What Does Holiness Look Like?

HolinessDid you ever wonder what holiness looks like? I mean, God calls us to be holy like He is holy (Lev 11:44, 19:2). Peter echoes this call in 1 Peter 1:13-16. But what exactly does it look like? Oh if Yeshua were standing before us, it would be pretty easy to recognize it. But how do we walk it out?

In a recent discussion of Leviticus 19, my rabbi said that Leviticus 19 is the heart of Torah. It is strategically set in the middle of the middle book of Torah. And what it talks about is the heart of God.

This chapter opens with God’s call to holiness followed by the instruction for how to do it.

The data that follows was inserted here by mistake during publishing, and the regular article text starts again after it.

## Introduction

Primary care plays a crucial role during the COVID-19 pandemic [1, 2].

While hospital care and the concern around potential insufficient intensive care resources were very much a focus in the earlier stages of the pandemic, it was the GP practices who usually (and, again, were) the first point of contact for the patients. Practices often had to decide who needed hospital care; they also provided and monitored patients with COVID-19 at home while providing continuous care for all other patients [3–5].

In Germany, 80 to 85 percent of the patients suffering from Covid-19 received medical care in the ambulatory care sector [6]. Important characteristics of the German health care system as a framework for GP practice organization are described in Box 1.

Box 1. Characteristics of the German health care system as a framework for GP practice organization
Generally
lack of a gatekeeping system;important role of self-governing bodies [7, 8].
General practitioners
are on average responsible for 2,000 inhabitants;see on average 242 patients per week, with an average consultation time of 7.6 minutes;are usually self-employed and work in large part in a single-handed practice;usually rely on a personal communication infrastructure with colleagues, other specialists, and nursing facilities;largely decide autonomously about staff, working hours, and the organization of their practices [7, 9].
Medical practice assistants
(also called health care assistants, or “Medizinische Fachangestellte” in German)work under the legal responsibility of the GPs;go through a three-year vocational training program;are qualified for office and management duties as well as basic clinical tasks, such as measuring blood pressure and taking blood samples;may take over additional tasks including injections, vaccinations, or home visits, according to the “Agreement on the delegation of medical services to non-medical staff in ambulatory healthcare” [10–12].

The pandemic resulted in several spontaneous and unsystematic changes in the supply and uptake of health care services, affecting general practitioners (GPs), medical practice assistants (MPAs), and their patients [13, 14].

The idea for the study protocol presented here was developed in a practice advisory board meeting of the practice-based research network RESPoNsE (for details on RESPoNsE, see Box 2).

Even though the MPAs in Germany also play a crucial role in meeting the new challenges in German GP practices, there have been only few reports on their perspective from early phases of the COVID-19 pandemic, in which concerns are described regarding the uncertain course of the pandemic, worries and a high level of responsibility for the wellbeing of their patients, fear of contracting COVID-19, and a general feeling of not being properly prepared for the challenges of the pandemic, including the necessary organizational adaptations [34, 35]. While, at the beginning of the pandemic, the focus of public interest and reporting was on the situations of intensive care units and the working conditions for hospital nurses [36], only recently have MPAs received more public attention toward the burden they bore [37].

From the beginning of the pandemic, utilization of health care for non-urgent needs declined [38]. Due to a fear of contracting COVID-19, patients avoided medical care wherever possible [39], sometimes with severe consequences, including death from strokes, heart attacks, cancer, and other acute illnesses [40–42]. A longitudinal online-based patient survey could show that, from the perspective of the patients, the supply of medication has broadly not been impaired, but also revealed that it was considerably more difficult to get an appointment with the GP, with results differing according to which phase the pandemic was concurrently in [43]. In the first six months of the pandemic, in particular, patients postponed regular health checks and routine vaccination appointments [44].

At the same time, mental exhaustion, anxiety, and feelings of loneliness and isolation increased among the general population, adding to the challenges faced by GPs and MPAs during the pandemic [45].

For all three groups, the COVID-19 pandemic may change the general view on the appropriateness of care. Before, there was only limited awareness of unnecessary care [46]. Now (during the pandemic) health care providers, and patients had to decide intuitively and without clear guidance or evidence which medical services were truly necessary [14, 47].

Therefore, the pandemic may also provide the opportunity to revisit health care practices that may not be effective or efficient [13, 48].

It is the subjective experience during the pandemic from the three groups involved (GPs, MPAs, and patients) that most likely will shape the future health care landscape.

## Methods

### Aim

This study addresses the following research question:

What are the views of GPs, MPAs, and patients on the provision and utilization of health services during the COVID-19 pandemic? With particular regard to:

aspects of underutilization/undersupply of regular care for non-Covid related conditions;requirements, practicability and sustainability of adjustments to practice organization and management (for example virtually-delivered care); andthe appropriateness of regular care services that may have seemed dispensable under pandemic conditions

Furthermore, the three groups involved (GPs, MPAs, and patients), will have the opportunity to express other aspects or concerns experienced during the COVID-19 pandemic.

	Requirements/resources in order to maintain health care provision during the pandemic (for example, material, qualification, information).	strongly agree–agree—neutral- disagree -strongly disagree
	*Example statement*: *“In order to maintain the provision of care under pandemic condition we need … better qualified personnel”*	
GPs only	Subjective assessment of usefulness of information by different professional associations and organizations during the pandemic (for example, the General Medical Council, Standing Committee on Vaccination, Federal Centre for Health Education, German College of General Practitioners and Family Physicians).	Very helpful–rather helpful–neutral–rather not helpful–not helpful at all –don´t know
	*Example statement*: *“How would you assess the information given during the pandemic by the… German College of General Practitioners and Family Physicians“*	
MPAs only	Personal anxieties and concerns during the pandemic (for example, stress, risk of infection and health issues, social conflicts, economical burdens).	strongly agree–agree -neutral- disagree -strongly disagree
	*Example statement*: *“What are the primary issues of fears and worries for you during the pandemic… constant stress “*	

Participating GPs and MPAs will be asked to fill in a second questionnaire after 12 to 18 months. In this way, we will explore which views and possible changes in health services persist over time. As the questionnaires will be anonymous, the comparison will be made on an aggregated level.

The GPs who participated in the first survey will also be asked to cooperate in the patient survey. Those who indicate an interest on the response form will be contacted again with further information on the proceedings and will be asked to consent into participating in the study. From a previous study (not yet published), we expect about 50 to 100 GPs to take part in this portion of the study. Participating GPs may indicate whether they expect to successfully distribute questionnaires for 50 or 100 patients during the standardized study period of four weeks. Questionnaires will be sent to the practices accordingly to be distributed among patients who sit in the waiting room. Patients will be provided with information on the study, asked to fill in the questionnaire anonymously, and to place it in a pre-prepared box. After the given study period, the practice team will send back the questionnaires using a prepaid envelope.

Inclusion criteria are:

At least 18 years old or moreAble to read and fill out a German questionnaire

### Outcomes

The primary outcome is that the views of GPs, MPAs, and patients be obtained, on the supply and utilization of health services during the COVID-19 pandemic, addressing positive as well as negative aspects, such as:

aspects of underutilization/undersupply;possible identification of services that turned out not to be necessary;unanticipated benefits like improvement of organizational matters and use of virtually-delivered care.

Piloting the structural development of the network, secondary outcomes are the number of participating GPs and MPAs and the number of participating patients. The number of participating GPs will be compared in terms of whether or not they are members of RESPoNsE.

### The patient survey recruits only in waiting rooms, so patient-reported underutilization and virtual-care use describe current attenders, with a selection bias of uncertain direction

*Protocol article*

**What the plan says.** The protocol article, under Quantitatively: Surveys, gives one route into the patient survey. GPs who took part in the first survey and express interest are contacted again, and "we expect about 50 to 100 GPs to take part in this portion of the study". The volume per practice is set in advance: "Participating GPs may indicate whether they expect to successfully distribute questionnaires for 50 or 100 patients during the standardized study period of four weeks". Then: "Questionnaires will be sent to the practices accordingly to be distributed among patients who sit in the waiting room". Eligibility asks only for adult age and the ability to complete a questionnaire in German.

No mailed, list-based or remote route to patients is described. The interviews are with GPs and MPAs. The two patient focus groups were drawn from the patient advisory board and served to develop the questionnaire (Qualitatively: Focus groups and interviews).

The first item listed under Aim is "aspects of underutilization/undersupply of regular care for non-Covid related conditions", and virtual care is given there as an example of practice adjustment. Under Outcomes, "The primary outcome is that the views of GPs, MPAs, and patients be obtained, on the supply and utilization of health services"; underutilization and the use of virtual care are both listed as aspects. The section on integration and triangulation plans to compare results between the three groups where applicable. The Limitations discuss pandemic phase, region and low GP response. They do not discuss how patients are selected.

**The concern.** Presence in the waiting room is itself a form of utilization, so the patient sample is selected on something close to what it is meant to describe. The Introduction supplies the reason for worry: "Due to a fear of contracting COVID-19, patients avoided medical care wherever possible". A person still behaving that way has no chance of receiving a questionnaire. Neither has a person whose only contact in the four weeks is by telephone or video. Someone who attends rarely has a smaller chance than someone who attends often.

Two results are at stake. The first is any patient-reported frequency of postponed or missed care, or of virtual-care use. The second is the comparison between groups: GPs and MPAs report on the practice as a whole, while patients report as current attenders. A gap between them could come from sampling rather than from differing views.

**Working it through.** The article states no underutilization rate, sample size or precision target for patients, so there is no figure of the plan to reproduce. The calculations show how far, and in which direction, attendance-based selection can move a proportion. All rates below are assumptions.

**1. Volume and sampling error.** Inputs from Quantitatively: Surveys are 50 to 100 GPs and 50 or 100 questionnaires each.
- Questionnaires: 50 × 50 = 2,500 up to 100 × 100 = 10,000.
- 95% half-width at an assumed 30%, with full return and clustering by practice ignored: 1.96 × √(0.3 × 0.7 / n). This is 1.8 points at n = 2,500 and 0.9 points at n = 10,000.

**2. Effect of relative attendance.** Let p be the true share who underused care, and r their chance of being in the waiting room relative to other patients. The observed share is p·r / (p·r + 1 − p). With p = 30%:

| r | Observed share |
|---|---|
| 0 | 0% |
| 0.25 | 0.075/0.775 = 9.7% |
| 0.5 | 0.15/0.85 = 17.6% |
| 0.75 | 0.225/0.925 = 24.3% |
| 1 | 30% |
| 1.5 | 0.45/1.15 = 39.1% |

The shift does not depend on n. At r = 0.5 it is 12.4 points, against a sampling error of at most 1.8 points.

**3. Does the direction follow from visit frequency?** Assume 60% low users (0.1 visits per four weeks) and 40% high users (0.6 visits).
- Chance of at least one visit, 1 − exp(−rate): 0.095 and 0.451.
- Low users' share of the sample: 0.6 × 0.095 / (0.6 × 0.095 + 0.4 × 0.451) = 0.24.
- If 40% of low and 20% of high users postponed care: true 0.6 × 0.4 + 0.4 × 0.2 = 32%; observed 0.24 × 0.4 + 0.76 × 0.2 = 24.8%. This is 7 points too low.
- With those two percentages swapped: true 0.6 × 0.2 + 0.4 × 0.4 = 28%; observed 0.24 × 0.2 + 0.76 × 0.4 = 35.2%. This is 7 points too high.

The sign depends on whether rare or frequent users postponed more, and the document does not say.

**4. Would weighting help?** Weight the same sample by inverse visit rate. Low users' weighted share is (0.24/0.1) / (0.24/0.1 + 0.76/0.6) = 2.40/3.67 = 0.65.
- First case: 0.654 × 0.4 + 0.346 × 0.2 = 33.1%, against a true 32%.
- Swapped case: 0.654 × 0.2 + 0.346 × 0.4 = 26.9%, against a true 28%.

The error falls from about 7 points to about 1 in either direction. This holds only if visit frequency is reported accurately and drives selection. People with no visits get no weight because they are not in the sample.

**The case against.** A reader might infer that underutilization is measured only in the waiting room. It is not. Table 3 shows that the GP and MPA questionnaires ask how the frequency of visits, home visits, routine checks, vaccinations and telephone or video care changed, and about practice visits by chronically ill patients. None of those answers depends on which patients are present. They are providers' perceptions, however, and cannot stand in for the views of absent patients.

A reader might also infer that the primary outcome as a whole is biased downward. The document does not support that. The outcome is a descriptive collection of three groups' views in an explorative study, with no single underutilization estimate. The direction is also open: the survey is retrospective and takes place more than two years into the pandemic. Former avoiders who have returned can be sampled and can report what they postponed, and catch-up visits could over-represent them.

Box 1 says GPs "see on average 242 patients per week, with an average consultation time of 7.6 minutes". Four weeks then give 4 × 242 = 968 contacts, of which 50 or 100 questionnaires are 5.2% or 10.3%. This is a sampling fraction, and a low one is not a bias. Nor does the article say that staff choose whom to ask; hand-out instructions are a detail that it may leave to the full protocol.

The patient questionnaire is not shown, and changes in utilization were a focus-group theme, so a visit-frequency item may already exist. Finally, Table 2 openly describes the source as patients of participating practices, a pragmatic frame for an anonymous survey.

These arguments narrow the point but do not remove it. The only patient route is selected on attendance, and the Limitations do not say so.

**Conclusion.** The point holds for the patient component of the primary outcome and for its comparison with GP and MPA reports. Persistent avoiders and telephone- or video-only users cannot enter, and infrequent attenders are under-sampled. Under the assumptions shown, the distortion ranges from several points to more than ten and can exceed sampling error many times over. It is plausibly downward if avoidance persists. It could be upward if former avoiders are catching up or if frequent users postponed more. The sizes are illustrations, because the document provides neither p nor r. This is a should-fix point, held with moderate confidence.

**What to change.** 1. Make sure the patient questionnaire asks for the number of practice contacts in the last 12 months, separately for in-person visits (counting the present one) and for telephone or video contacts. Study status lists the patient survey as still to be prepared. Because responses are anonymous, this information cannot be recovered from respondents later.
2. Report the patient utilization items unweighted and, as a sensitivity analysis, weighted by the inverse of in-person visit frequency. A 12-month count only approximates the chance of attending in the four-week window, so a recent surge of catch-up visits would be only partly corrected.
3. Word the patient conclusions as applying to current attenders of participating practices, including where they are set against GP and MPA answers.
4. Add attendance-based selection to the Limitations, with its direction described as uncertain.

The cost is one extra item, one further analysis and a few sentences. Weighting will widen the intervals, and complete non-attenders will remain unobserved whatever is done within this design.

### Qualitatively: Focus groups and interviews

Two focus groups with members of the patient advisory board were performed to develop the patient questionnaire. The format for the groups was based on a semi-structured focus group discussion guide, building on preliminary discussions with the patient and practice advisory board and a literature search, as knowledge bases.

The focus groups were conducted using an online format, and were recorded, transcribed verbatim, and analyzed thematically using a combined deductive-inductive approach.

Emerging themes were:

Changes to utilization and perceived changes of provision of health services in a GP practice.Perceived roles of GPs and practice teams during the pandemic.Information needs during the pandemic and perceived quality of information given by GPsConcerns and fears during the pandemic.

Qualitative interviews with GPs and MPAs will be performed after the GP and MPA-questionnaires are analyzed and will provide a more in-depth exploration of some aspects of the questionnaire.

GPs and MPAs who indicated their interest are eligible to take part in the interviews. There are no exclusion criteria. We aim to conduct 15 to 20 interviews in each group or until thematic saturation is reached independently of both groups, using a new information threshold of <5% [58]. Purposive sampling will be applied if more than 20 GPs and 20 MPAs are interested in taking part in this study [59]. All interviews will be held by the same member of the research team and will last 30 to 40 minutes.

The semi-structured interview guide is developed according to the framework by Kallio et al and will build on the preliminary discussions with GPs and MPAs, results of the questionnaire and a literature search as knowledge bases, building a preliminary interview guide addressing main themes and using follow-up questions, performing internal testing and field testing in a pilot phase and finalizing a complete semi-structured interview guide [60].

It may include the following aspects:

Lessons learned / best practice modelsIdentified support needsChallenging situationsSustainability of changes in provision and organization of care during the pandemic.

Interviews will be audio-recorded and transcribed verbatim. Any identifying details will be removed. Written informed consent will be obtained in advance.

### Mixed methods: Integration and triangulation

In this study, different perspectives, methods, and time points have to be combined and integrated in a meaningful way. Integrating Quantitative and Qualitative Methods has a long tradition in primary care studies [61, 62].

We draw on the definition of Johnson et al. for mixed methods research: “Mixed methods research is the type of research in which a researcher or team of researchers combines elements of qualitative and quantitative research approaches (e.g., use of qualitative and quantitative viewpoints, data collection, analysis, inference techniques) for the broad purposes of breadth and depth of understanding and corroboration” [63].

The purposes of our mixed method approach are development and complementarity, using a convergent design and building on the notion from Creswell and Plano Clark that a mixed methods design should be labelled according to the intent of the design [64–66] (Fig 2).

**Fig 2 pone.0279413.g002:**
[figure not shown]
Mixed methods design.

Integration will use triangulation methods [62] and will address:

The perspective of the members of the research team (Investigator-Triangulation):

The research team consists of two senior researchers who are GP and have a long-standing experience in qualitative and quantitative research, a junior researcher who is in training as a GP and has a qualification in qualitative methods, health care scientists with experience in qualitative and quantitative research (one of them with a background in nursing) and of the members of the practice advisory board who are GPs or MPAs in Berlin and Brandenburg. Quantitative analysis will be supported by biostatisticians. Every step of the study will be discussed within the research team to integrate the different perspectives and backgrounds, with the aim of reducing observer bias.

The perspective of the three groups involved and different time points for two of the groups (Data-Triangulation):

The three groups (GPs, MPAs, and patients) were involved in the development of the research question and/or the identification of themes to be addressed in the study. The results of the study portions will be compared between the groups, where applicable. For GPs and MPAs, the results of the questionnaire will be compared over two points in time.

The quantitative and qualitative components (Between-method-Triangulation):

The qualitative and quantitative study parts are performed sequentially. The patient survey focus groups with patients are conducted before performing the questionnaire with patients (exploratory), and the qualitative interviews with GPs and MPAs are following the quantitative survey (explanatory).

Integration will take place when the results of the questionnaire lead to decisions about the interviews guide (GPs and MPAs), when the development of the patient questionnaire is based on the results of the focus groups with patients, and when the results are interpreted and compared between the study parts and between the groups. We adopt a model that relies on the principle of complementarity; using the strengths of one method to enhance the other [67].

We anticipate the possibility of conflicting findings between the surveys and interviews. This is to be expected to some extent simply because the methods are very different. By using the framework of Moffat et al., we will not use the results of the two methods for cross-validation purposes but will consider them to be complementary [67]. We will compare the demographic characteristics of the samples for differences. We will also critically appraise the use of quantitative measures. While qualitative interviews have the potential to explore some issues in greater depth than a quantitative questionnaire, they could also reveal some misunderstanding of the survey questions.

• Revere your mother and Father
  • Keep Shabbat
  • Don’t turn to idols
  • When giving to the Lord, do it with your whole heart
  • Take care of those less fortunate than you
  • Don’t steal, defraud, or lie to each other
  • Don’t oppress or rob your neighbor

I could go on, but as you read it (and I hope you will) you see that Yeshua captured the heart of Torah when he quoted Leviticus 19:18 ‘love your neighbor as yourself.’

So what does holiness look like? Love God with all your heart, mind, and strength because when you do, you will obey His instructions, His Torah. And when you love God, obedience plays out not only in relationship with Him, but with all His children.